Loving Humility: a Terrible Force

Loving humility is a terrible force: it is the strongest of all things, and there is nothing else like it.
~Fyodor Dostoevsky

The whole page is filled with underlines and little stars and notes to myself in the margins. I have read it over and over. It seems such a radical idea. “Loving humility is a terrible force…” Really?

…whenever we give up anything or suffer anything, not with a sense of rebellious bitterness, but willingly and out of love, this makes us not weaker but stronger.

It should not be so surprising to me. I have, after all, experienced it…

If you are a regular reader, you know that Mike and I have had our share of challenges. During the worst of it, one of the things I most despised about him was his humility. I told him he was weak. That he did not have enough self-worth to assert himself. I was horrible to him, yet he persisted in loving me. I could not understand this. It did not fit my picture of strength.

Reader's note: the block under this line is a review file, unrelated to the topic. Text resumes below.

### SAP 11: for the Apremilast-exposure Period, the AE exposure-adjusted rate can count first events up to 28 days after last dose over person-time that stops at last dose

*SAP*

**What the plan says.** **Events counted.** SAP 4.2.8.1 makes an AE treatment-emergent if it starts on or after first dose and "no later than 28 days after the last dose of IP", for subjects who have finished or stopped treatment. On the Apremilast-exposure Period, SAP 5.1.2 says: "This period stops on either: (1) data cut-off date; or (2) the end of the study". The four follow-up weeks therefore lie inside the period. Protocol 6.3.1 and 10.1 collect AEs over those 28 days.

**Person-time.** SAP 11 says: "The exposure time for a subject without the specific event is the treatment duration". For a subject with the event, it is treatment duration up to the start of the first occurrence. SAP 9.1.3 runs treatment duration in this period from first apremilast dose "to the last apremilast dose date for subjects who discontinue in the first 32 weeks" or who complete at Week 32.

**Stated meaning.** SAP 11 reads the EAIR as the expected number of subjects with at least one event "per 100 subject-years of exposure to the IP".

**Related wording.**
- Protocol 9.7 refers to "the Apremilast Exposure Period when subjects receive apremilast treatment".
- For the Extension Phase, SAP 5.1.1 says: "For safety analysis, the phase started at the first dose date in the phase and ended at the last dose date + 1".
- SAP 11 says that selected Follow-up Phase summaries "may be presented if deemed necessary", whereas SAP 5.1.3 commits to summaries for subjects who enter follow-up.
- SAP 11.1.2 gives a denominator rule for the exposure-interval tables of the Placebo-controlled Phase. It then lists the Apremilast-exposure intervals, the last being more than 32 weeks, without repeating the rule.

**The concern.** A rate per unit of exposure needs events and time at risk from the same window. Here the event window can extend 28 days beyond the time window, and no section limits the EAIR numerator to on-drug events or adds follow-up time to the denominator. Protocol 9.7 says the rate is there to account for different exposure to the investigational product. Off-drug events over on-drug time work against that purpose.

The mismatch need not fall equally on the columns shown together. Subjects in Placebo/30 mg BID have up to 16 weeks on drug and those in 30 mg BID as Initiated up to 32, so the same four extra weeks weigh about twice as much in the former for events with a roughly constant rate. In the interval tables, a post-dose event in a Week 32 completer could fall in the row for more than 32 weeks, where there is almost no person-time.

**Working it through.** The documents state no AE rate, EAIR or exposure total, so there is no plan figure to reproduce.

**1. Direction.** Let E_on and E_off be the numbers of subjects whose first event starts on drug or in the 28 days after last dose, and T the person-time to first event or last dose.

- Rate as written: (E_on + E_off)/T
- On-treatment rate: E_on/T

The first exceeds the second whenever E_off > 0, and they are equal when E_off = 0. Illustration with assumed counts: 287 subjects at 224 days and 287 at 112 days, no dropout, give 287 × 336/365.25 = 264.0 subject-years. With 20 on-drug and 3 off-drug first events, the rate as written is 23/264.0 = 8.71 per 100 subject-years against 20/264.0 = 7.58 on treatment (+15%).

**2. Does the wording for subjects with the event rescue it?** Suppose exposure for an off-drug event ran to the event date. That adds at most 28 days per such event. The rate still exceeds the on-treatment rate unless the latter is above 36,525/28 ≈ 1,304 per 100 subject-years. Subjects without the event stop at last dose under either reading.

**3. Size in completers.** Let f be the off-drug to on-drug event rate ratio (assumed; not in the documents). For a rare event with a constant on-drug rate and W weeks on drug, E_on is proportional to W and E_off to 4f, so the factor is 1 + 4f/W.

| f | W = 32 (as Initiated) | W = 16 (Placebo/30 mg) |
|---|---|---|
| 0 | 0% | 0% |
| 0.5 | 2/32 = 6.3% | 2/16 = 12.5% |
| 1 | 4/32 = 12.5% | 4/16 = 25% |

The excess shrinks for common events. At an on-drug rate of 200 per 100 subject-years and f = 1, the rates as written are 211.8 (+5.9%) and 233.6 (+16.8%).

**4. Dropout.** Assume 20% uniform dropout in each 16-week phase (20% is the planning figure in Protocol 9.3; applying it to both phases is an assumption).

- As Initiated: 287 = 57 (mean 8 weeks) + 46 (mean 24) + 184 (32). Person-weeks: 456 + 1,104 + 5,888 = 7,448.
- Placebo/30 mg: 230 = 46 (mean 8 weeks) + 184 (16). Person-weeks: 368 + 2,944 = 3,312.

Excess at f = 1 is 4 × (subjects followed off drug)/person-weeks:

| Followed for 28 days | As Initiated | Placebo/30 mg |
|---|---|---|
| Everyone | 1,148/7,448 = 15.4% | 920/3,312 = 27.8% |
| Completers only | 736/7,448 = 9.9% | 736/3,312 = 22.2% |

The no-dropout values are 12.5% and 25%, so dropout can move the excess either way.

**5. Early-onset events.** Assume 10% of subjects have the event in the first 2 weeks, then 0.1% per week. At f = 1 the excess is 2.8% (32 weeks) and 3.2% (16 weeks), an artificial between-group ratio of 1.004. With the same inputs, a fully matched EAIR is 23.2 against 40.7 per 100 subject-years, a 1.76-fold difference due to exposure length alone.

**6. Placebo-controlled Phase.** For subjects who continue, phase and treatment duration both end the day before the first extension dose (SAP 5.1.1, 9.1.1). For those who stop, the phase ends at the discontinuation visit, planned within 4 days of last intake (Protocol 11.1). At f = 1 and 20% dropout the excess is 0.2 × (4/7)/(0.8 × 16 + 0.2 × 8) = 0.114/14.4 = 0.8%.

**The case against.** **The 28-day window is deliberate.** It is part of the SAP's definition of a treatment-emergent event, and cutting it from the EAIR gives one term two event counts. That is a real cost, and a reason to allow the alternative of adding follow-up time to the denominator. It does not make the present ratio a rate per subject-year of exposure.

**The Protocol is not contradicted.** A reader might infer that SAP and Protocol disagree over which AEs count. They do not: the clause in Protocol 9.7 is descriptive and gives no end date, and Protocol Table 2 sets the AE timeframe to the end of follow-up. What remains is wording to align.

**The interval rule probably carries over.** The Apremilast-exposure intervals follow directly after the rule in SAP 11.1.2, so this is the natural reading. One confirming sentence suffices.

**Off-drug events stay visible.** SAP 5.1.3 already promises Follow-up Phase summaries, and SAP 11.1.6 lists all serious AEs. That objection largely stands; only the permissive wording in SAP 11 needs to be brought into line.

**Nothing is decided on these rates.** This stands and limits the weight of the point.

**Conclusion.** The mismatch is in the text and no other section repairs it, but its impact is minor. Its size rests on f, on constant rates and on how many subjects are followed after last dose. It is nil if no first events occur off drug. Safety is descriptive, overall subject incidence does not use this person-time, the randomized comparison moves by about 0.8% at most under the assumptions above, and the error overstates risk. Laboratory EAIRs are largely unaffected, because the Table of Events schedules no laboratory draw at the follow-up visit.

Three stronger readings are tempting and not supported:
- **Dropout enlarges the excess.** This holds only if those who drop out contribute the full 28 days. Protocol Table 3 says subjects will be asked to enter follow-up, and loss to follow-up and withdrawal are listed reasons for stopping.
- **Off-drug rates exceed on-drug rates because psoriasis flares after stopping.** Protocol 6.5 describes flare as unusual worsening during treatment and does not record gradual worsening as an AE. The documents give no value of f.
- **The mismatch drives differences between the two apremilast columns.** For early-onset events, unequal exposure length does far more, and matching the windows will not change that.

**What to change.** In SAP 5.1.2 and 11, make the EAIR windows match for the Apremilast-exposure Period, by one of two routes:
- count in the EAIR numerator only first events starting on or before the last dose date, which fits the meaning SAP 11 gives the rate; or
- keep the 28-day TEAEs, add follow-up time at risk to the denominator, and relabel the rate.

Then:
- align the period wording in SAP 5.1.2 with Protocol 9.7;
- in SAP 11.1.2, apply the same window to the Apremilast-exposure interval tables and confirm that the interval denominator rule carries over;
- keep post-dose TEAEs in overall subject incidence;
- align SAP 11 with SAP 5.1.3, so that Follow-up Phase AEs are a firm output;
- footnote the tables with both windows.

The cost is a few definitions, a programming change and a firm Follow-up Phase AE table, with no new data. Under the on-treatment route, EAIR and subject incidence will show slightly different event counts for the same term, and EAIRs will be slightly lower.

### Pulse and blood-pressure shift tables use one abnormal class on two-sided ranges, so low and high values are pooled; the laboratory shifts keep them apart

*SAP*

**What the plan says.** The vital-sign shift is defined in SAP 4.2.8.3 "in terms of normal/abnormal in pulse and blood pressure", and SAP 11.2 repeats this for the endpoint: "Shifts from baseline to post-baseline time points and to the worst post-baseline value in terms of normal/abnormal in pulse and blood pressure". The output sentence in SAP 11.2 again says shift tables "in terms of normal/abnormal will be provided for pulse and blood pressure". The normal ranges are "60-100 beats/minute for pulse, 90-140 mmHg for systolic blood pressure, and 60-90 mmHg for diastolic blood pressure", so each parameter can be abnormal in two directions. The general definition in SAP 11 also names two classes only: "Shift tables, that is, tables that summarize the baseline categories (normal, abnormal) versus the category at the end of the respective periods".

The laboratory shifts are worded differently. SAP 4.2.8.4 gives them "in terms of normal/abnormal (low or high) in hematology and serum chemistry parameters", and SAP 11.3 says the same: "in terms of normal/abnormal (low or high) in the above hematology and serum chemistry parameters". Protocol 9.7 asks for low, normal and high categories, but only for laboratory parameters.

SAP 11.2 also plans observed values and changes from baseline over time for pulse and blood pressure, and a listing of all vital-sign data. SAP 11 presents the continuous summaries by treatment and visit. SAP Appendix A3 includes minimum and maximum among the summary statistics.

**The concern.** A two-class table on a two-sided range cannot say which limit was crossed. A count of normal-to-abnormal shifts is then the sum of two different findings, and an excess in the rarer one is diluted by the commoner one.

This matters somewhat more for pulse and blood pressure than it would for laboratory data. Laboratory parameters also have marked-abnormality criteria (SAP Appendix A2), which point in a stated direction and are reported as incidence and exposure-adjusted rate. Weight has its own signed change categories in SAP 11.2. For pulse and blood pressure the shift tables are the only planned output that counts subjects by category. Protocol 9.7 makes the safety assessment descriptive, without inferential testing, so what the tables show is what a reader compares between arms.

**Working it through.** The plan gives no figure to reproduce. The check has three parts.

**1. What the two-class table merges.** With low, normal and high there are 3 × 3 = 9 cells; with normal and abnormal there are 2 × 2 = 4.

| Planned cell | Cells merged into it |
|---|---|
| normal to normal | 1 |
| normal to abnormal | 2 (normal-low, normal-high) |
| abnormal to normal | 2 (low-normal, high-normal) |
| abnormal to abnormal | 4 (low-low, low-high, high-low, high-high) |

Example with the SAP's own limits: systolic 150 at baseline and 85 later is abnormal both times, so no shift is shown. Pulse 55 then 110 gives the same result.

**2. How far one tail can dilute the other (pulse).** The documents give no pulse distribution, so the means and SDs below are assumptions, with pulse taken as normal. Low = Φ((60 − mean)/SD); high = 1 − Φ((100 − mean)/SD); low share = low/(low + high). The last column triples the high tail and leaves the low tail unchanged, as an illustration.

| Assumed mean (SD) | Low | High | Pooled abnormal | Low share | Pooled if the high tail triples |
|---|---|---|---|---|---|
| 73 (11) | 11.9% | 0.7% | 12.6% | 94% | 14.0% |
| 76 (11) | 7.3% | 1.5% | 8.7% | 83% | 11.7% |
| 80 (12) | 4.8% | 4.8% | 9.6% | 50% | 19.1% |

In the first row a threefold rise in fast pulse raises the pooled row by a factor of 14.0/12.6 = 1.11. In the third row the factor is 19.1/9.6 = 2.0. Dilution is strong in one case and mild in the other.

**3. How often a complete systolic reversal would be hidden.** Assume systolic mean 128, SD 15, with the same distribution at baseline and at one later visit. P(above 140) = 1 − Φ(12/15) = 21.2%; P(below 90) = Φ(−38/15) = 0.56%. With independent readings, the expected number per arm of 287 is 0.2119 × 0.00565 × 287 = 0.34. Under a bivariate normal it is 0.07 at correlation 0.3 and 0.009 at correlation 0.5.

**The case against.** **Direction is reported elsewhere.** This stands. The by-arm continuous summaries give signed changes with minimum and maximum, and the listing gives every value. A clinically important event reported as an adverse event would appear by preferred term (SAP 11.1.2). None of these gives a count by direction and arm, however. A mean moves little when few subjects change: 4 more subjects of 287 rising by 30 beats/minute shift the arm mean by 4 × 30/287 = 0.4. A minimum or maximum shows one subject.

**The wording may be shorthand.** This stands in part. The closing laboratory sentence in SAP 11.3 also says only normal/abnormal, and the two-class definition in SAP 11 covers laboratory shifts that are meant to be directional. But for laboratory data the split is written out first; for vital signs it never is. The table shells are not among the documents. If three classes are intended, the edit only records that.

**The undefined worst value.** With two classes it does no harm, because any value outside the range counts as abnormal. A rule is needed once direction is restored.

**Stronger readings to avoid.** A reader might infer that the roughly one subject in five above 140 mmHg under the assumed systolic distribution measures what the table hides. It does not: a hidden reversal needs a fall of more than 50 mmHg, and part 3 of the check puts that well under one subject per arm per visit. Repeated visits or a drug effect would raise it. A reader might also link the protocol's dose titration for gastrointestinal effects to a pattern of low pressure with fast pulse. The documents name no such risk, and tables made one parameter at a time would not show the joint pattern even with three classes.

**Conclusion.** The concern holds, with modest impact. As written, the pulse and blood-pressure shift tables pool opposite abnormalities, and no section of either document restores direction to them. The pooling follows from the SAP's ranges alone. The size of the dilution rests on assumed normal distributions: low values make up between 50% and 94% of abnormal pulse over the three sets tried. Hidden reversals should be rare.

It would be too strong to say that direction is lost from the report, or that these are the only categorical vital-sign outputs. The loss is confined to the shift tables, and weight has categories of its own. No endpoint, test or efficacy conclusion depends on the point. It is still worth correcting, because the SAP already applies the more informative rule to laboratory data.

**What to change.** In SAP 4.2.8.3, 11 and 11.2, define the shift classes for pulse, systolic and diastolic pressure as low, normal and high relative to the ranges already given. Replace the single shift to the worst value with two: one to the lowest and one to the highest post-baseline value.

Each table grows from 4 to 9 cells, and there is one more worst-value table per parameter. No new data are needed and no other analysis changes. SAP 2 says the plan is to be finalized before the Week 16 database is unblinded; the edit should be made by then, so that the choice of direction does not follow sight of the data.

By loving or hating another, I cause the other in some measure to become that which I see in him or her. Not for myself alone, but for the lives of all around me, my love is creative, just as my hatred is destructive.

Mike’s love….which at times I did not even want…created a safe place for me to deal with my own demons. To learn to allow God to fill the empty places inside me, instead of demanding that of others. Though he could not fix me, his love WAS creative. His relentless faith in who I could be nourished me, even when I was unaware of it. For this, I am profoundly grateful.

[Christ’s] suffering love has a creative effect upon me, transforming my own heart and will, releasing me from bondage, making me whole, rendering it possible for me to love in a way that would lie altogether beyond my powers, had I not first been loved by him.

When I see my children, my family, my friends making destructive choices, I want to fix them. But this usually lies beyond my control, even if I knew what was best for them, which I often do not. So I will love them. Without arrogance. Without manipulation. Humbly and generously. As I have been loved. And I will trust in the creative power of love.

Love is strong as death…Many waters cannot quench love, rivers cannot wash it away. ~Song of Songs 8:6-7

*Unattributed quotes in the post are from Metropolitan Kallistos Ware in The Orthodox Way, page 82 (the page with the underlines and stars and notes and such…).